Summary: Matto gets a new student.
Date: PHD127
Related Logs: Red Ink


Matto is fresh from a shower, and looking thoroughly groomed. Clean-shaven and it even looks like he's had his hair cut— it was getting rather moppish and out of control. Now he sits up in his bunk, one leg crossed over the other as he files his just-cut toenails.

Kissy looks a whole lot better put together than Timon, who hasn't bothered to trim his hair in quite some time. While those brown curls aren't quite floppy, they do tend to get in the way of his ears, and it's with some amount of exasperation that he brushes back a few stray strands as he threads his way through the hatch, legal pad in hand.

Scff, scff scff scffscffscff. "Aah'vry," Kisseus calls down in that deep Aerelonese drawl not otherwise present in his voice, low and mellow. Scffscffscff. (He's up in his bunk filing his toenails, if Legsy's confused about the onomatopoeia.)

"Evening." Matto gets a wave as Timon chucks pad, pens, and mug — yeah, he really was carrying all that — into his bunk. The man himself doesn't follow suit, instead sitting himself down in a chair near the center of the room, groaning as he does. "Ow."

Matto looks up at the noise of pain, both brows rising quietly before a grin of mischievous flavor comes wafting across his features, "I guess your date went well?"

"If you mean the one with the CAG — " Ivory stretches his legs, bending forward in an attempt to crack his back. It doesn't quite work: he's not the most flexible of men. "I'm able to report that he has boundless endurance and a motor that never stops running. Never thought a jog around the ship could be so painful, but then again, never thought I'd be jogging with him to begin with."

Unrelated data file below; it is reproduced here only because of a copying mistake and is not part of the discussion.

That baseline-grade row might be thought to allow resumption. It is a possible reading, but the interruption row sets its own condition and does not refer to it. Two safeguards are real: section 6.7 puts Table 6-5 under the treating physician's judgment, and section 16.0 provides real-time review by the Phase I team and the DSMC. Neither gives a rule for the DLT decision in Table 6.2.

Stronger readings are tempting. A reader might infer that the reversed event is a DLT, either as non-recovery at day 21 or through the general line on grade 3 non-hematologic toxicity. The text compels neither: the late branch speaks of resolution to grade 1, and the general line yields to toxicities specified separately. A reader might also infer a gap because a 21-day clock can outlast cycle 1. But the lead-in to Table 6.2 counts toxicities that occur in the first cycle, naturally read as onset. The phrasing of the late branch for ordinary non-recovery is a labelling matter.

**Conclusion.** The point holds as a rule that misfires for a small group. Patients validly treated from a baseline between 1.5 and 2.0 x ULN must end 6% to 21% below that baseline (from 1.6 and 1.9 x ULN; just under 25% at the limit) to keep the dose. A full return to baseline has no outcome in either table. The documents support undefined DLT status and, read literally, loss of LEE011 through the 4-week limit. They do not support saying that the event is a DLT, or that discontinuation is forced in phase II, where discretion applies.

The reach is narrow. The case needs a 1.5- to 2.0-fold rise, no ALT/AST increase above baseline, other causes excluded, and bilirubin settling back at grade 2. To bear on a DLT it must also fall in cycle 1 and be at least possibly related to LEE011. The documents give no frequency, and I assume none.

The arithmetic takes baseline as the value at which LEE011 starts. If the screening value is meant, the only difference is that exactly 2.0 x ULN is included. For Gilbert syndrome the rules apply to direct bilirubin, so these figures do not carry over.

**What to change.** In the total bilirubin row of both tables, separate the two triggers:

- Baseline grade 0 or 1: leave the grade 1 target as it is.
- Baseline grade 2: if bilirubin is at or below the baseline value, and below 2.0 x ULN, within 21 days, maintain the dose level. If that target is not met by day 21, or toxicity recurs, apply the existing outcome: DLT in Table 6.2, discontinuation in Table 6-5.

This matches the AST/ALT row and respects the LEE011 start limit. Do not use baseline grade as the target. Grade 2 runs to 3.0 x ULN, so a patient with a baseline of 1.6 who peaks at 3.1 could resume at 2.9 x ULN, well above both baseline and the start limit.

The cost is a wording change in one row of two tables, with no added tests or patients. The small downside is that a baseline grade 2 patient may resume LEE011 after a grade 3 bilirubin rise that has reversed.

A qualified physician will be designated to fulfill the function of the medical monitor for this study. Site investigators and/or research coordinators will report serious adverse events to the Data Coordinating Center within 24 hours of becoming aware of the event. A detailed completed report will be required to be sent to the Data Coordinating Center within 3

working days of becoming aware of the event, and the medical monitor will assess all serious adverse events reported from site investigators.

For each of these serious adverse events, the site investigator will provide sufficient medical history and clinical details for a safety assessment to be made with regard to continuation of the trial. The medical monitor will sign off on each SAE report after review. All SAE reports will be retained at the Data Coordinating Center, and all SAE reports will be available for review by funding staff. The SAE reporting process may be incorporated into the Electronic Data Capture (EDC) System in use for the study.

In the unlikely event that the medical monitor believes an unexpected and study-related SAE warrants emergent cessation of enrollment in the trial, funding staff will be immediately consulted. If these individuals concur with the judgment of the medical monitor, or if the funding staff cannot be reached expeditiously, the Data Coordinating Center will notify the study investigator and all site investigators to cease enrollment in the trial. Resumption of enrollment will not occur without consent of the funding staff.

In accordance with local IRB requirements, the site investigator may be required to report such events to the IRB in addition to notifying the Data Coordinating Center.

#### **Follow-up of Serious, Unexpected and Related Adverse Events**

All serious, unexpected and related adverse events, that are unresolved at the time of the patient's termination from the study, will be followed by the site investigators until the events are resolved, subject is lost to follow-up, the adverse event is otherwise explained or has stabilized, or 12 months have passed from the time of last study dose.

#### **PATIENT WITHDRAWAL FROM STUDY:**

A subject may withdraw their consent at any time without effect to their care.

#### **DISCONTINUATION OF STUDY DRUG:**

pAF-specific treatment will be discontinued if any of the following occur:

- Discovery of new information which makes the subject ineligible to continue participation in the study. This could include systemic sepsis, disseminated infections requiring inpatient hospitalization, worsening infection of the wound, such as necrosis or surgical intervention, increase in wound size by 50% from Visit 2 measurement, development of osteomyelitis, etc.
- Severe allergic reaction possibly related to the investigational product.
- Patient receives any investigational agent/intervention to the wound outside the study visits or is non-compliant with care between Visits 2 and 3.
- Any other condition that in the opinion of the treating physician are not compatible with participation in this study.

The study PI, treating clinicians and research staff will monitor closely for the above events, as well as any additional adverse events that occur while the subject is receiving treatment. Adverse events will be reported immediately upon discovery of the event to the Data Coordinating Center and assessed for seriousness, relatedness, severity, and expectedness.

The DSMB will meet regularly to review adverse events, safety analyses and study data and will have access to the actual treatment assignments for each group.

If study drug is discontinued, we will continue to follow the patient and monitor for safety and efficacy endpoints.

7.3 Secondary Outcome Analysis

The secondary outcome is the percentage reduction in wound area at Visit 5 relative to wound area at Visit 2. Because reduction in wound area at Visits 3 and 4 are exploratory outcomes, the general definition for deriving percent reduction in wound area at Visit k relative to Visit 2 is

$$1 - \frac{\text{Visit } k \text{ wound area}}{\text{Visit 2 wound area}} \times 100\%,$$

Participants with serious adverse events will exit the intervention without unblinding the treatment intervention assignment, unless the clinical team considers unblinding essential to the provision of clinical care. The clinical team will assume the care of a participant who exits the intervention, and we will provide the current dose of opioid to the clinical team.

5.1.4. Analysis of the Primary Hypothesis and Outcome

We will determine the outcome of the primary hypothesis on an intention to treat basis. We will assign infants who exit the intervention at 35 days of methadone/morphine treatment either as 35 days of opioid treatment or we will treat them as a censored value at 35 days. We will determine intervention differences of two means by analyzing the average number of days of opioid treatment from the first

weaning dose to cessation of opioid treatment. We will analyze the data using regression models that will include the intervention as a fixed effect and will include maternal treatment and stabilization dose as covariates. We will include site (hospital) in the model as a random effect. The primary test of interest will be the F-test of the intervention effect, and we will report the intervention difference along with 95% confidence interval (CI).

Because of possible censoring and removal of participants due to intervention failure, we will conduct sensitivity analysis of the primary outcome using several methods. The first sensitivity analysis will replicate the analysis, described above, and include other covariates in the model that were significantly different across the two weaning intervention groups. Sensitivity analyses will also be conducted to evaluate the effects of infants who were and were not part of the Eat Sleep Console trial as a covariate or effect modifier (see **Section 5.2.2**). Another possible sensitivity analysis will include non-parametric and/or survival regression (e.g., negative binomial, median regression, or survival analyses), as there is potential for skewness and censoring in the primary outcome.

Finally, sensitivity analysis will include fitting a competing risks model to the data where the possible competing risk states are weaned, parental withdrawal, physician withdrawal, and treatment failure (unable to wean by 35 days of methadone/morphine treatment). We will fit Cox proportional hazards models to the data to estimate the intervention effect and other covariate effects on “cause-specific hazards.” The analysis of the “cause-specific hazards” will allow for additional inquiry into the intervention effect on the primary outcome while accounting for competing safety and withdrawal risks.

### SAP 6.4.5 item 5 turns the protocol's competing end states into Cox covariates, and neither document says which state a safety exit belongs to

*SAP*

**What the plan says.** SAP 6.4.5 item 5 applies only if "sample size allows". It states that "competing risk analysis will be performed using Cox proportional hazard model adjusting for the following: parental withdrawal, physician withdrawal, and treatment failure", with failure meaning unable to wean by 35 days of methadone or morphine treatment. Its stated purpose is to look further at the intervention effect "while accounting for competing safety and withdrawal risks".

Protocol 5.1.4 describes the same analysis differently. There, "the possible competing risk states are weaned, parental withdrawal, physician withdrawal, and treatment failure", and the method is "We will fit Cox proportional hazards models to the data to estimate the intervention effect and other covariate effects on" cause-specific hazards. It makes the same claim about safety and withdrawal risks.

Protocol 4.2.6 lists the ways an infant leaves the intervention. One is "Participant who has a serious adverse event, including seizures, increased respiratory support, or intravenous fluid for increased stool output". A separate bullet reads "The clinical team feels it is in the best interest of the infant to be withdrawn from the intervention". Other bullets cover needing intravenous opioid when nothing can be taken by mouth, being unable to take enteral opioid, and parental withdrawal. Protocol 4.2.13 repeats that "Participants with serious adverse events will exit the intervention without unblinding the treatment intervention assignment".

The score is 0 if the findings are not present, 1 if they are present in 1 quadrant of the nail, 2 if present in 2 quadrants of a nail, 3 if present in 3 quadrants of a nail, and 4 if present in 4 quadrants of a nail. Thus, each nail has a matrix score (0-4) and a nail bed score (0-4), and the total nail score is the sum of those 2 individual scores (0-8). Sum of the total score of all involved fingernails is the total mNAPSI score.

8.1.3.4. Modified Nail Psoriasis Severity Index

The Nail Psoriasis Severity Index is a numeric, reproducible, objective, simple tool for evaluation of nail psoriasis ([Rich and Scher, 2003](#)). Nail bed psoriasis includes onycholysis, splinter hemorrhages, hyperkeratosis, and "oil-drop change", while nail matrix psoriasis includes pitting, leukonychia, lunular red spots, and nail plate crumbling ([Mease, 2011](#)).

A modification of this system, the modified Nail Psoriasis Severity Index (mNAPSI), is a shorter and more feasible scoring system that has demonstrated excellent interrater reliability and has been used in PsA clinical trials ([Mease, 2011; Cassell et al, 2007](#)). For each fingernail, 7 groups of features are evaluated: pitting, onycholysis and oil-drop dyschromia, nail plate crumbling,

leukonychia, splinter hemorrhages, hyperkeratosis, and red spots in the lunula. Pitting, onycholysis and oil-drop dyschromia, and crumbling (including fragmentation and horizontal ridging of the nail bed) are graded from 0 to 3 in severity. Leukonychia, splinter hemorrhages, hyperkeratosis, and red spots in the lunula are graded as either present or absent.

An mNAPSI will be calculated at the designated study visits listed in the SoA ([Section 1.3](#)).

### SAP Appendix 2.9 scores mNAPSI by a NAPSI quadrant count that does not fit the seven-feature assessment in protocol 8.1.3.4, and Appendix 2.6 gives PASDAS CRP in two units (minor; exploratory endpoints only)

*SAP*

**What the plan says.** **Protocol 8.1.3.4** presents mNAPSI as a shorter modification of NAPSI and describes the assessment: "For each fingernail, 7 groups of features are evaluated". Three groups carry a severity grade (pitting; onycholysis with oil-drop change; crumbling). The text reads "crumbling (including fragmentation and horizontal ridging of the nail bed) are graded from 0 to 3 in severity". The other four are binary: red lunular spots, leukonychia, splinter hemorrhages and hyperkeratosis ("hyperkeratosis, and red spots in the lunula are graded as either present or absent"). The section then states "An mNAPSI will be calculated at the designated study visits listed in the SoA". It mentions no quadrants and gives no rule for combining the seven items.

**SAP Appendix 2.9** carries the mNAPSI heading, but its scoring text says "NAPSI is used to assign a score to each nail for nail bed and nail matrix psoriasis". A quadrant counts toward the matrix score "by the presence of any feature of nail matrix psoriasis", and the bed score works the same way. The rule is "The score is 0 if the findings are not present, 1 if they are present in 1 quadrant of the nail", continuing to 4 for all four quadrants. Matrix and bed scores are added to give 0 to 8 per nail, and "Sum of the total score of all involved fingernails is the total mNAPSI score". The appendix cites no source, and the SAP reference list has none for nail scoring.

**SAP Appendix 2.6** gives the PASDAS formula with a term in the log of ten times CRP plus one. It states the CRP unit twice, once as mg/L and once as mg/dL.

"Holy crap," Kissy replies to the information, "Remind me never to cheese off the CAG again. That'd be likely as not to kill me."

"Never cheese off the CAG again," says Timon obligingly, now rocking back and forth on his chair. "Because that'd be likely as not to kill you."

"Thanks," Kissy replies, wrinkling up his nose and recovering from his moment of sympathetic breathlessness to continue filing his toenails. A little dab of lotion applied and rubbed between and around toes. A satisfied sort of inspection. "So how'd the other date go? If you want to say," he adds.

Ivory glances longingly at his legal pad on his bunk. His work doesn't ask such potentially embarrassing questions, oh no, but — well, thinking hurts right now, and Timon doesn't seem like he has the energy to drag himself over there and start writing again. And so: "There was dancing," he admits. "I didn't fall over."

"Oh, well, that's nice," Kissy replies, "Dancing," he specifies what he means, "You two are getting on well, then?" It's unthreatening, casual conversation, in no way teasing or degrading.

"Surprisingly so." Timon still hasn't mentioned the name of the individual in question, but it's enough for him that Matto knows what he's talking about. "She's — " Ivory pauses as he tries to find the correct word. His right arm stretches across his body as he tries to work out a few kinks in his shoulder; his left arm rises to press it firmly against his chess. "Bold," is what he eventually comes up with.

"She doesn't seem to me to be the type to mince words, no," Kisseus smiles softly, then tilts his head, "Does it bother you?" he wonders.